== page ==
OAC 3745-19-04, and OAC 3745-19-05 that update citations, renumber 
sections, and standardize formatting. EPA reviewed these minor 
revisions, found them acceptable, and is proposing their approval.

OAC 3745-19-01, ``Definitions''

    Ohio made additions to the definitions of agricultural waste and 
residential waste that are more restrictive than those contained in the 
current Ohio SIP. Ohio added definitions for air curtain burner, air 
curtain destructor, building materials, and inhabited building. Other 
open burning standards use these new definitions. OAC 3745-19-04(C)(6) 
uses air curtain burner and air curtain destructor. OAC 3745-19-
03(C)(3)(e) and 3745-19-04(B)(3)(e) use building material. OAC 3745-19-
03 and 3745-19-04 use inhabited building. Ohio also updated the 
incorporation by references. Ohio further updated the paragraphs to 
keep the definitions in alphabetical order and made other clerical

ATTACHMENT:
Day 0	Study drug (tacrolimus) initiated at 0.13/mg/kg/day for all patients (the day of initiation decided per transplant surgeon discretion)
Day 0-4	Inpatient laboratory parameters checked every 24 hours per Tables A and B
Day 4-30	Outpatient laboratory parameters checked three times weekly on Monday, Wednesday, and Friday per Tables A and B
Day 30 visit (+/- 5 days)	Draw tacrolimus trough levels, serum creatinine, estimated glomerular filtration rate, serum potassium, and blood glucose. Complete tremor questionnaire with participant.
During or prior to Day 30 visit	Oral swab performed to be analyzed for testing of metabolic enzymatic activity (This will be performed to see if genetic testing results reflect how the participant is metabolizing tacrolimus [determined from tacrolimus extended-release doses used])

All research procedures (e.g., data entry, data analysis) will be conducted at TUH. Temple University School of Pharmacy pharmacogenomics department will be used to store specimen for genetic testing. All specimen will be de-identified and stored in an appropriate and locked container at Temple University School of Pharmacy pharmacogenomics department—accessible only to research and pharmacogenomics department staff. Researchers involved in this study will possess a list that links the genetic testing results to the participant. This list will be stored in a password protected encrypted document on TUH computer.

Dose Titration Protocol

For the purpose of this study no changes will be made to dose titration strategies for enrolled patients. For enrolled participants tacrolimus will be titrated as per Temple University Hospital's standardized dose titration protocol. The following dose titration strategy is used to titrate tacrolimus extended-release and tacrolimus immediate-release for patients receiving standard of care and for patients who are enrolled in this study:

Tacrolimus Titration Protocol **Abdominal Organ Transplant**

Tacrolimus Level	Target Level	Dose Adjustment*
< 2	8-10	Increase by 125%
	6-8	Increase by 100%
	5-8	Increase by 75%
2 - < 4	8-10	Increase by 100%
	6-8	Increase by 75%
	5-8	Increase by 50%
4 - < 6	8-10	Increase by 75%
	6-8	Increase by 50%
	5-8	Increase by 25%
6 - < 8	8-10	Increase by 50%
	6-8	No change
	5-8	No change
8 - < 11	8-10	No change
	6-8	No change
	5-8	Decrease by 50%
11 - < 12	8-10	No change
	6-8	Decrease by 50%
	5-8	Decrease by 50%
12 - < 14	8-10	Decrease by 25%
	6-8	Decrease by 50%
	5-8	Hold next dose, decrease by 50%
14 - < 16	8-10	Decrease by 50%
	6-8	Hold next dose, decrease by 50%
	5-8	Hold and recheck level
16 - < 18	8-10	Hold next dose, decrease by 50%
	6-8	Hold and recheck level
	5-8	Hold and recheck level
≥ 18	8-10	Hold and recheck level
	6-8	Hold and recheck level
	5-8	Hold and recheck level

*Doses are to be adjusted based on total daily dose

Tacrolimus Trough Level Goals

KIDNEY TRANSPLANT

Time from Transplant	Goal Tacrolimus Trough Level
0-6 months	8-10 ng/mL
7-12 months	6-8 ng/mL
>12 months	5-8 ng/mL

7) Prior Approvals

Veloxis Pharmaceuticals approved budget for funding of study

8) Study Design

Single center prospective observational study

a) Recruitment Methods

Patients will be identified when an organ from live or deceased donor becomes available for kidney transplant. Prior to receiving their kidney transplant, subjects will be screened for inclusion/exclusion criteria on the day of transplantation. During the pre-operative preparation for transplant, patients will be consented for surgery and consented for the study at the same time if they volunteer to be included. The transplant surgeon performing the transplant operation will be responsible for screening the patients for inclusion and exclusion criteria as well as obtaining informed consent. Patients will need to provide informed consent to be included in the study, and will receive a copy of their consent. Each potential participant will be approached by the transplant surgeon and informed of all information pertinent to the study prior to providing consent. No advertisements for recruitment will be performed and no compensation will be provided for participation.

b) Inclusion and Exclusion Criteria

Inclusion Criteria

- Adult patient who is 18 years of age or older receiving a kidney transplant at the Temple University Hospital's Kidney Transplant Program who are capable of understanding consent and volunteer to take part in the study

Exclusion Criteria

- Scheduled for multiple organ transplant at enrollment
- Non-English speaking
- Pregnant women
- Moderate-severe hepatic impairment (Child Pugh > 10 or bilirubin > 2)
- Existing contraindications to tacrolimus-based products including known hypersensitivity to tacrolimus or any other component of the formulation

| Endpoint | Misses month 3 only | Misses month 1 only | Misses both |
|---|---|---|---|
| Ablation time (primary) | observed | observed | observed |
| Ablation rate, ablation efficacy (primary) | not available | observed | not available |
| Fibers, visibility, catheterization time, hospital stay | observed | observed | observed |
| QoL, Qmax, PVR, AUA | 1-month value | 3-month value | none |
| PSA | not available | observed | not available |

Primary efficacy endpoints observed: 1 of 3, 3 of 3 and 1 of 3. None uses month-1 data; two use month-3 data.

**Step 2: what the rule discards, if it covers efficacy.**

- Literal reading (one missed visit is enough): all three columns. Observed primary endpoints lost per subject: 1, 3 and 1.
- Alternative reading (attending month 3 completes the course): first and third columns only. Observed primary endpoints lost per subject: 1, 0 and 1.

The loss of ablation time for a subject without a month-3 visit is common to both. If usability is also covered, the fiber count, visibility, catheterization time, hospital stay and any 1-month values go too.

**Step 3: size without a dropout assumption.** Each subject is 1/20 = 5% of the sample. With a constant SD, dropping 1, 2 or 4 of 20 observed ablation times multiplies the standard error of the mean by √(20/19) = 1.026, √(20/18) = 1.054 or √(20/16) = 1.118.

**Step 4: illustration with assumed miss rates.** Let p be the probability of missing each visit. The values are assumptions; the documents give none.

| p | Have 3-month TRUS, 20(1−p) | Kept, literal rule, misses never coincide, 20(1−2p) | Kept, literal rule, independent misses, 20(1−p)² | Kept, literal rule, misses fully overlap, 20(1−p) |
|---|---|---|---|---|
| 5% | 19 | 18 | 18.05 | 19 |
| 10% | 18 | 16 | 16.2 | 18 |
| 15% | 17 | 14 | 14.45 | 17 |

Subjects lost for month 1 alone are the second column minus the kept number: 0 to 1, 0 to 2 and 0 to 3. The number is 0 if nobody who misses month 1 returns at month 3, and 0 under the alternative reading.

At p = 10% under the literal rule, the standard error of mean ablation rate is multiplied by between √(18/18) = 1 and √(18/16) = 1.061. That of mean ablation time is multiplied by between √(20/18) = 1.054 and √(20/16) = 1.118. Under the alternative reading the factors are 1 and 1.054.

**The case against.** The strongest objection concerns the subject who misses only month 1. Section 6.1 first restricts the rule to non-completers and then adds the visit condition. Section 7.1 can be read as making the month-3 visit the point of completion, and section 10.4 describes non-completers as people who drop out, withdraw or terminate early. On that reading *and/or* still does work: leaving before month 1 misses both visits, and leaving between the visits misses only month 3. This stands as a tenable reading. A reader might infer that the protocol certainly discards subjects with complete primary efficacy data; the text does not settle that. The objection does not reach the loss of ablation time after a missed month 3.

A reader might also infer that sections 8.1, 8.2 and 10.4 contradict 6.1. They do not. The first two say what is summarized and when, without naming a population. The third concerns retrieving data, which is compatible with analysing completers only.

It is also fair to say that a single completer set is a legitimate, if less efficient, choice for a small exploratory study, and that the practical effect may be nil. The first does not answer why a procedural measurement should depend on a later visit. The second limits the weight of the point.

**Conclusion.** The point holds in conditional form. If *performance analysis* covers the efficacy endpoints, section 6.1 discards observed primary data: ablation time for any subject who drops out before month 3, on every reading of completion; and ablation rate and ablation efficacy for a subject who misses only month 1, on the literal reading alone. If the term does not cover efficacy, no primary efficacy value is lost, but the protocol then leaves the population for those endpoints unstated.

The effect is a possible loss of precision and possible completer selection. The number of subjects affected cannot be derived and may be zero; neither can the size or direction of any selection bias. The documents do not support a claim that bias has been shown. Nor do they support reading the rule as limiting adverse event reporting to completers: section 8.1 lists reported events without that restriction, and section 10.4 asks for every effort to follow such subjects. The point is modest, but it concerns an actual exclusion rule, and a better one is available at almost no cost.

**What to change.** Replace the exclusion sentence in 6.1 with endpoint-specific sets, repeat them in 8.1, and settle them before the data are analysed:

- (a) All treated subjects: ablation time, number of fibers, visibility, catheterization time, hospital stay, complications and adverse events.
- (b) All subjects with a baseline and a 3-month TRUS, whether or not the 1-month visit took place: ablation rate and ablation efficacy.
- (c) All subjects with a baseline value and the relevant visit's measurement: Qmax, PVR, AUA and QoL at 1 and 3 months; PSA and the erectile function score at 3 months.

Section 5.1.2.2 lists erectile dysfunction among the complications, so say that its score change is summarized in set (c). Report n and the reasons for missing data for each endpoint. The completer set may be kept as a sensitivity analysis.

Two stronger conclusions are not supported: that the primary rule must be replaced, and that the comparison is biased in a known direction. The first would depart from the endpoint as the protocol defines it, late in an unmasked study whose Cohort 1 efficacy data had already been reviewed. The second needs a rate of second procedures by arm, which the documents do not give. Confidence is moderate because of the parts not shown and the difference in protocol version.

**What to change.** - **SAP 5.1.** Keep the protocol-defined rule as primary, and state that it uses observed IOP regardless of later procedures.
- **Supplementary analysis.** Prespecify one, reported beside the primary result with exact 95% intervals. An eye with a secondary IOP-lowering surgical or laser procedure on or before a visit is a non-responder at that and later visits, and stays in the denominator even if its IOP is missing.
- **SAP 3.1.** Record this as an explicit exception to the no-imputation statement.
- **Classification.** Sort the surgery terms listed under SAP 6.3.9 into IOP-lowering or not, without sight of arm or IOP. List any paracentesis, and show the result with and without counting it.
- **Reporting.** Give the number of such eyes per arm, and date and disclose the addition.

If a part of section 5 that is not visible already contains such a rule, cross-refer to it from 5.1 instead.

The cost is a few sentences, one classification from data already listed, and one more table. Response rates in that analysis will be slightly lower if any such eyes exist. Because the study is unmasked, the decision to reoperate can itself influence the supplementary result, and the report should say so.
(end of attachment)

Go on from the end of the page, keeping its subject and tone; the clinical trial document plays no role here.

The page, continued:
revisions to OAC 3745-19-01. EPA finds that the additions and revisions 
to OAC 3745-19-01, ``Definitions'' support Ohio's open burning 
standards. EPA is proposing to approve the revisions.

OAC 3745-19-03, ``Open burning in restricted areas''

    The addition of OAC 3745-19-03 (B)(5) allows law enforcement 
agencies to burn seized drugs without notifying Ohio EPA. Ohio 
previously allowed this under the ``similar purposes'' provision of OAC 
3745-19-03 (B)(2). Ohio EPA concluded that adding OAC 3745-19-03 (B)(5) 
does not affect the scope of the rule and will not interfere with the 
attainment and maintenance of any National Ambient Air Quality Standard 
(NAAQS) and meets CAA section 110(l) requirements.
    Ohio moved OAC 3745-19-03 (D)(4) to (C)(4). Moving this paragraph 
on prescribed burns, such as horticultural, silvicultural, and prairie 
burns, alters the notification requirements. Events meeting the 
definition and conditions in the rule will require prior notification 
to Ohio EPA instead of the previous requirement of prior written 
permission from Ohio EPA. Ohio added conditions at OAC 3745-19-03 
(C)(4)(a) to (f). The party must meet the six conditions to burn that